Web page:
Course date

12 July - 23 July, 2021
Application for this course is closed.
Course Director(s): 

Orna Ben-Naftali

College of Management Academic Studies (Colman), Rishon LeTsiyon, Israel

Shai  Lavi

The Van Leer Jerusalem Institute/Tel Aviv University, Israel

Daniel Monterescu

Department of Sociology and Social Anthropology, Central European University, Budapest, Hungary
Course Faculty: 

Roger Berkowitz

Hannah Arendt Center for Politics and Humanities, Bard College, New York, USA

Ewa Atanassow

Political Thought, Bard College Berlin, Germany

Jana Lozanoska

Human Rights Lawyer
The Covid-19 pandemic erupted amidst a deeper crisis facing liberal democracies and simultaneously extenuated it. The course extends an invitation to reflect on this crisis and rethink the building blocks of modern political and socio-legal theory. 
This invitation, grounded in an interdisciplinary theoretical inquiry and critical reflection on the crisis within the crisis (of liberal democracies – both states' institutions and civil societies - dealing with the pandemic crisis) thus transforms the predicament into an opportunity to re-examine basic assumptions and to propose new paths for living together, in a way that seeks to replace exclusionary populism with a vision of inclusive democracy.
That the vision of liberal democracy is undergoing a crisis is by now self-evident: the rise of nationalism, populism, the politics of polarization and the ensuing upsurge of "illiberal democracies" and their construction of new "enemies of the people" (in diverse regions like the U.S, Brazil, Hungary, Poland and Israel), the refugee crisis, the widening economic gaps and social polarization have been undermining the values of liberalism and liberal institutions – the judicial system, communications, culture, and the academic world.
Liberalism has come to be considered a sectarian position, and those who champion it are thought to be advancing particularistic interests, suited to their own Weltanschauung and lifestyle. It appears somewhat ironic that liberalism, that propounds a universal vision of equality and freedom, has come to be considered particularistic. There is, however, some logic in this: in a society that has such profound cultural and values-driven diversity, it is difficult for liberal values, including universalism, equality, freedom of the individual from tradition and authority, and the very principle of the rule of law, to serve as a common springboard for a shared life.
The course will return to foundational questions of liberal democracy through the perspective of the new global pandemic, an event which may be understood as both a metaphor for and as a crystallization of the malaise of liberal democracies. The fundamental questions accentuated by our experience with and management of the pandemic include, individual freedom vs. collective attachments; expert knowledge vs. populist sentiments; rule vs. exception; economic concerns understood in terms of growth vs. general welfare; and, indeed, questions arising from the very notion of the social contract and the role of the state.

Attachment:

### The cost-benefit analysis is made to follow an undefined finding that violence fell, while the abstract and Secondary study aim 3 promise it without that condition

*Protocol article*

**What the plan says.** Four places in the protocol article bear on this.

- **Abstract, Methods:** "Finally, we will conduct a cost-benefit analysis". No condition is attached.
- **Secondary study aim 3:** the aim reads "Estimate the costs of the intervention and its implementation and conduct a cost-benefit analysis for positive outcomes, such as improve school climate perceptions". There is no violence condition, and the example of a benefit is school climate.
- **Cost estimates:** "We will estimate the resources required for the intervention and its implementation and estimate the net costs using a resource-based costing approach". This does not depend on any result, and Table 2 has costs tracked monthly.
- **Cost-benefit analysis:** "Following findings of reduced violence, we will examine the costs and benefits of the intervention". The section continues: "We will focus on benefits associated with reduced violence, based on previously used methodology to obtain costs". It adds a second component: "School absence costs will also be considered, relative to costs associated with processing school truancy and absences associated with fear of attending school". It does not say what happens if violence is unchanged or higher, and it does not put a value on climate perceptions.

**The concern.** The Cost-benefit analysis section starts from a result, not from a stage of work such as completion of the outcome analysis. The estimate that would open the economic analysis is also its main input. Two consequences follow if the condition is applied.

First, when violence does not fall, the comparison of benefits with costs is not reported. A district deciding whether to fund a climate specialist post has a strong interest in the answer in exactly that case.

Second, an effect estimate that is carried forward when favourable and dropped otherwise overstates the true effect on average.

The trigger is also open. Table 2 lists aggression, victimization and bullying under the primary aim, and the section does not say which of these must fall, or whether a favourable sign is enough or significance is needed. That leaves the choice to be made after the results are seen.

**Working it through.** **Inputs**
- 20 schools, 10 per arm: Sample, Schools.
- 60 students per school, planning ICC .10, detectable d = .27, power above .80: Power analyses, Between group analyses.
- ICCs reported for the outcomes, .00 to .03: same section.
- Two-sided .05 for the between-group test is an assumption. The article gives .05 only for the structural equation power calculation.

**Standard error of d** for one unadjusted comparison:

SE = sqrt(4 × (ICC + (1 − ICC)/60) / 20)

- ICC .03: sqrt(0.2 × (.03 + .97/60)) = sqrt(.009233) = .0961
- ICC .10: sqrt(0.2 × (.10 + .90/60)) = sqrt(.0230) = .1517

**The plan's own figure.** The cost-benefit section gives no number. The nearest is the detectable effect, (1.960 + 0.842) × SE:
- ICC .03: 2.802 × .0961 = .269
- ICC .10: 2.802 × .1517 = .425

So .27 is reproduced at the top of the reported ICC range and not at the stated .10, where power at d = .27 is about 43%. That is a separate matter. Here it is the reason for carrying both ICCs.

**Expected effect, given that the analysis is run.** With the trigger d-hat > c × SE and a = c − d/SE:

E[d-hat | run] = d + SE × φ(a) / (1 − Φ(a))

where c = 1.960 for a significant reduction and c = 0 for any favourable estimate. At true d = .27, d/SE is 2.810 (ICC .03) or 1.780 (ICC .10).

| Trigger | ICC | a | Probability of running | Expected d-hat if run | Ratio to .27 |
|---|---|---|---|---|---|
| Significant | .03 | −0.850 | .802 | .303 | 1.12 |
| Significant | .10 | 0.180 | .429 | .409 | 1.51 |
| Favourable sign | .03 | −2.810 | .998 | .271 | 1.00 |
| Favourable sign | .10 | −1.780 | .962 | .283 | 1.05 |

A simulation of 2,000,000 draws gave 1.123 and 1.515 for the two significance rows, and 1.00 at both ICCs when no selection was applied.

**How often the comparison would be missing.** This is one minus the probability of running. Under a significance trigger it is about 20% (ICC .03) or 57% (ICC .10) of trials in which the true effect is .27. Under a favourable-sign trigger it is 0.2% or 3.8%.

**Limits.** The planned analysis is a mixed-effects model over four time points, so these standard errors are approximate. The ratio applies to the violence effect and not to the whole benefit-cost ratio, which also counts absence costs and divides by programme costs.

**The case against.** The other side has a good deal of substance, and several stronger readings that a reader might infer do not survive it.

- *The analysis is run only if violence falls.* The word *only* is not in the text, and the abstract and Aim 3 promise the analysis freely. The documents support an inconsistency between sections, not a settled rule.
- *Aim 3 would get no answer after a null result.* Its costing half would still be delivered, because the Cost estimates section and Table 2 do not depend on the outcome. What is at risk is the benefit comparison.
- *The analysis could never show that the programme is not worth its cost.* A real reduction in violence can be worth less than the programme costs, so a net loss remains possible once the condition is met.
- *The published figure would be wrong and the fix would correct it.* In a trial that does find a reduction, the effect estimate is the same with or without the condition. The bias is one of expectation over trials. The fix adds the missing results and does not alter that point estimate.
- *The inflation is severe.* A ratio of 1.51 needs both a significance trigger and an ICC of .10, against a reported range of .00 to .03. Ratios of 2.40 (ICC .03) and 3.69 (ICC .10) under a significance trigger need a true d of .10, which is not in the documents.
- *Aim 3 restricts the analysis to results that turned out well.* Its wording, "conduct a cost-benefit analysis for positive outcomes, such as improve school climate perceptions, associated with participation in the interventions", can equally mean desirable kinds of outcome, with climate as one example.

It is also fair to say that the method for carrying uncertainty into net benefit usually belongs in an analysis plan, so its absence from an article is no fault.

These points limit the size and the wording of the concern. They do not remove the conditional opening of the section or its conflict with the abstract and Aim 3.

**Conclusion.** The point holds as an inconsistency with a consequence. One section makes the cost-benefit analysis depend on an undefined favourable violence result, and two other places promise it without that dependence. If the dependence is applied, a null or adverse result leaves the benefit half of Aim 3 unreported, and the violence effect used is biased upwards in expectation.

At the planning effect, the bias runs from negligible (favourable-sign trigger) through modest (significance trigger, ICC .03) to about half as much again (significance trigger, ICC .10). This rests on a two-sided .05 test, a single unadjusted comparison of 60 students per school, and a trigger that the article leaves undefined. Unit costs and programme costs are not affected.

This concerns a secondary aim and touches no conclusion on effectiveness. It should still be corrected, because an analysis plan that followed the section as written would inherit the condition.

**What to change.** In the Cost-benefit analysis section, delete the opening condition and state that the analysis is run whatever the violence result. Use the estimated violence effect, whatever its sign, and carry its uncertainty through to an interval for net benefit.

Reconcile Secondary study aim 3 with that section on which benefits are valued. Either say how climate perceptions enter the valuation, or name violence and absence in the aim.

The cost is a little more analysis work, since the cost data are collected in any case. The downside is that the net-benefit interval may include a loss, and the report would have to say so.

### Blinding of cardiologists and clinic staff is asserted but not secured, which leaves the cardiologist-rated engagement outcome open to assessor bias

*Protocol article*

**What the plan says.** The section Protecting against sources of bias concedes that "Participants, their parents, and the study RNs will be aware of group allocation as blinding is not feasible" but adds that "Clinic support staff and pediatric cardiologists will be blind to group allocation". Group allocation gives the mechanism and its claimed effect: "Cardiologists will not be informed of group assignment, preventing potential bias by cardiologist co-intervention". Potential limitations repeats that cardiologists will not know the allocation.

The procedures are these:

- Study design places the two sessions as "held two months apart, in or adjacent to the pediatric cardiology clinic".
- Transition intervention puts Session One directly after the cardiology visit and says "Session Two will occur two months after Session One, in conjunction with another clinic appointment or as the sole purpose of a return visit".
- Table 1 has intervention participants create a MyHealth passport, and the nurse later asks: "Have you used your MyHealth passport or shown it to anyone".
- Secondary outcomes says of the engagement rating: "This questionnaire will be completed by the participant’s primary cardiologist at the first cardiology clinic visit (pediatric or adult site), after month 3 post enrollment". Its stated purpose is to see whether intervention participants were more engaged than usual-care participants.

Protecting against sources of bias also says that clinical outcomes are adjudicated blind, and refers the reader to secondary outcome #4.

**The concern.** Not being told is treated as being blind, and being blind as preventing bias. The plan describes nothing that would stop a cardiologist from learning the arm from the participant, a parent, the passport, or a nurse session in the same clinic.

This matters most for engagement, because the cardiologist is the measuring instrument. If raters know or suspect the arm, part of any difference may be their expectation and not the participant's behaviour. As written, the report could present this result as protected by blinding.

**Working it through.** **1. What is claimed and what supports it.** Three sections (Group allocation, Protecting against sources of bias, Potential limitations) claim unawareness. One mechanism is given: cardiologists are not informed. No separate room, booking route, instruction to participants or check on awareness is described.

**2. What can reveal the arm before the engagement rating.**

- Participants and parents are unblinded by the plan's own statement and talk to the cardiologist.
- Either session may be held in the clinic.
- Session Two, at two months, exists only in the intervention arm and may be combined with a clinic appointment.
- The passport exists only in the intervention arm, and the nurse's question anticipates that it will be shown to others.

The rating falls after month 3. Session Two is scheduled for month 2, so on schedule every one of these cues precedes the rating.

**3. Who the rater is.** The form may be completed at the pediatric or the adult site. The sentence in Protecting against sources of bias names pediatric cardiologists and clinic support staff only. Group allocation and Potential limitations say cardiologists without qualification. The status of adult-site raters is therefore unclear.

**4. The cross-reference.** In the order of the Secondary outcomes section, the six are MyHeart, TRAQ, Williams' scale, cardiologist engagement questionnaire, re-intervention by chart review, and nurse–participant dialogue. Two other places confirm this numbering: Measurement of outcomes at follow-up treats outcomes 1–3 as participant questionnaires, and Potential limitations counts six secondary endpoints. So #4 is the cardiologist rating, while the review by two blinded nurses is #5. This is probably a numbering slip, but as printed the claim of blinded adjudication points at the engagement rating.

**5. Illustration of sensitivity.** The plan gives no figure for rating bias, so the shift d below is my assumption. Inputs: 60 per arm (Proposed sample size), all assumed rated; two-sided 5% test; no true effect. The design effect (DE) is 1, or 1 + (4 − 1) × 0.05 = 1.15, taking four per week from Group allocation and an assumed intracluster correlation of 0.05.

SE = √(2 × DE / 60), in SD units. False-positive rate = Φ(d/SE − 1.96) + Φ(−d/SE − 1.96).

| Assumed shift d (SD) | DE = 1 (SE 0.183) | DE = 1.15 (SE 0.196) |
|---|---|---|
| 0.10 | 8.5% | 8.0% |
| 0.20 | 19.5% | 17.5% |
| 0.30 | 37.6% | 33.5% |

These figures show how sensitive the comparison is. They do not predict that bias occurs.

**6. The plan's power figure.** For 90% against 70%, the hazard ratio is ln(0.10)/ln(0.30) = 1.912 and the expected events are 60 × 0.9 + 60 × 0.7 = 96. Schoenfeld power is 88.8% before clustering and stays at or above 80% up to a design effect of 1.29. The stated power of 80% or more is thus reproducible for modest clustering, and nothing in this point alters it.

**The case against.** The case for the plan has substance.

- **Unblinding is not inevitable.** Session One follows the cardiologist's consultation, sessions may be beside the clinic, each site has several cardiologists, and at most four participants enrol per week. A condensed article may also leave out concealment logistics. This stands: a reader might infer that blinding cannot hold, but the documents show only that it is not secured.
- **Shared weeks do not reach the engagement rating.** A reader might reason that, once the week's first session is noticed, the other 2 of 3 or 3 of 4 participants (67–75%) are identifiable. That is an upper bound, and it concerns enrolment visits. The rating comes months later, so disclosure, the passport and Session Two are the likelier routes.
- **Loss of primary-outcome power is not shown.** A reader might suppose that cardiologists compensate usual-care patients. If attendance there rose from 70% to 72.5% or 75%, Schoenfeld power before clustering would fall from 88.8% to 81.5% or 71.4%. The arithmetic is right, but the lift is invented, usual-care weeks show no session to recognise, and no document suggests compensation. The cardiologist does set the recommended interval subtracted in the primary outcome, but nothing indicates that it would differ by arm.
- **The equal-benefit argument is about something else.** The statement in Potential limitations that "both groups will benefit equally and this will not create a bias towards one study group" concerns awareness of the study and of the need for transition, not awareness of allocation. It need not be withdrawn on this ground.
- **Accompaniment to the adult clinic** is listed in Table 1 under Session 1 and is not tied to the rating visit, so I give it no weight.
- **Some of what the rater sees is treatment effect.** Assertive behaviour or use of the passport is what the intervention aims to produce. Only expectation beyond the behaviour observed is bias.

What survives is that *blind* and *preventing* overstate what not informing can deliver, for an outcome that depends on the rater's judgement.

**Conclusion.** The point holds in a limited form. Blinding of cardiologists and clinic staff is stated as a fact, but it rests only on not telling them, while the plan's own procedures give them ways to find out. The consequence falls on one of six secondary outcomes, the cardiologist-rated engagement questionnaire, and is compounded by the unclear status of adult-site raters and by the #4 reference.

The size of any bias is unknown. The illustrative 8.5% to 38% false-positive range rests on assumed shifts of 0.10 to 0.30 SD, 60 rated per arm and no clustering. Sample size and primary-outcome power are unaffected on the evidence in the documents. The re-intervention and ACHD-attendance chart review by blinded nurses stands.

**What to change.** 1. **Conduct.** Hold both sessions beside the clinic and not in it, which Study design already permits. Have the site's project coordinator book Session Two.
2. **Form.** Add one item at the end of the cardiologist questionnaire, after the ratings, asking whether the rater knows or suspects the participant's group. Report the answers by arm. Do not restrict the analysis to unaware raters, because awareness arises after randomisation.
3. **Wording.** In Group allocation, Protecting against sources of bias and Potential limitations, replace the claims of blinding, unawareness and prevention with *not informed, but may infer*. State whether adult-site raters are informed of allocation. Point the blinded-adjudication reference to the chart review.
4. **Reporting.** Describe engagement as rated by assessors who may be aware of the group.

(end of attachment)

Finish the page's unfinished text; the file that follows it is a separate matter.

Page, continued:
The course will comprise three parts: (a) An exposition in which students will reflect in a structured way on their experience in facing the pandemic on a personal, professional, and national level (e.g., anxiety, economic insecurity, care, pause from daily routines, solidarity, different forms of isolation, intimacy and social interaction; (mis)trust); (b) The main part, which will be comprised of a sustained discussion of the major building blocks of the "social contract" and include relating the broad theory to their personal experiences. The discussion is designed to explore both historical/imaginative narratives of plagues and the extent to which some of the existing political, social and legal theories – particularly of human rights discourse and its critics - capture or fail to exhaust the experience of the pandemic in its multiplicity; (c) And a final exercise, in which students working in small groups and, playing with these building blocks will develop their own thought and voice to generate a policy for addressing not only the emergence of a future critical situation but the on-going crisis of liberal democracy. 

Online course format  

The first week of the course will be dedicated to preparatory readings and assignments, while most of the Zoom meetings will take place during the second week between 13:00 – 18:00 CET (no more than 180 min. a day). We will do our best to accommodate the different time zones of international students.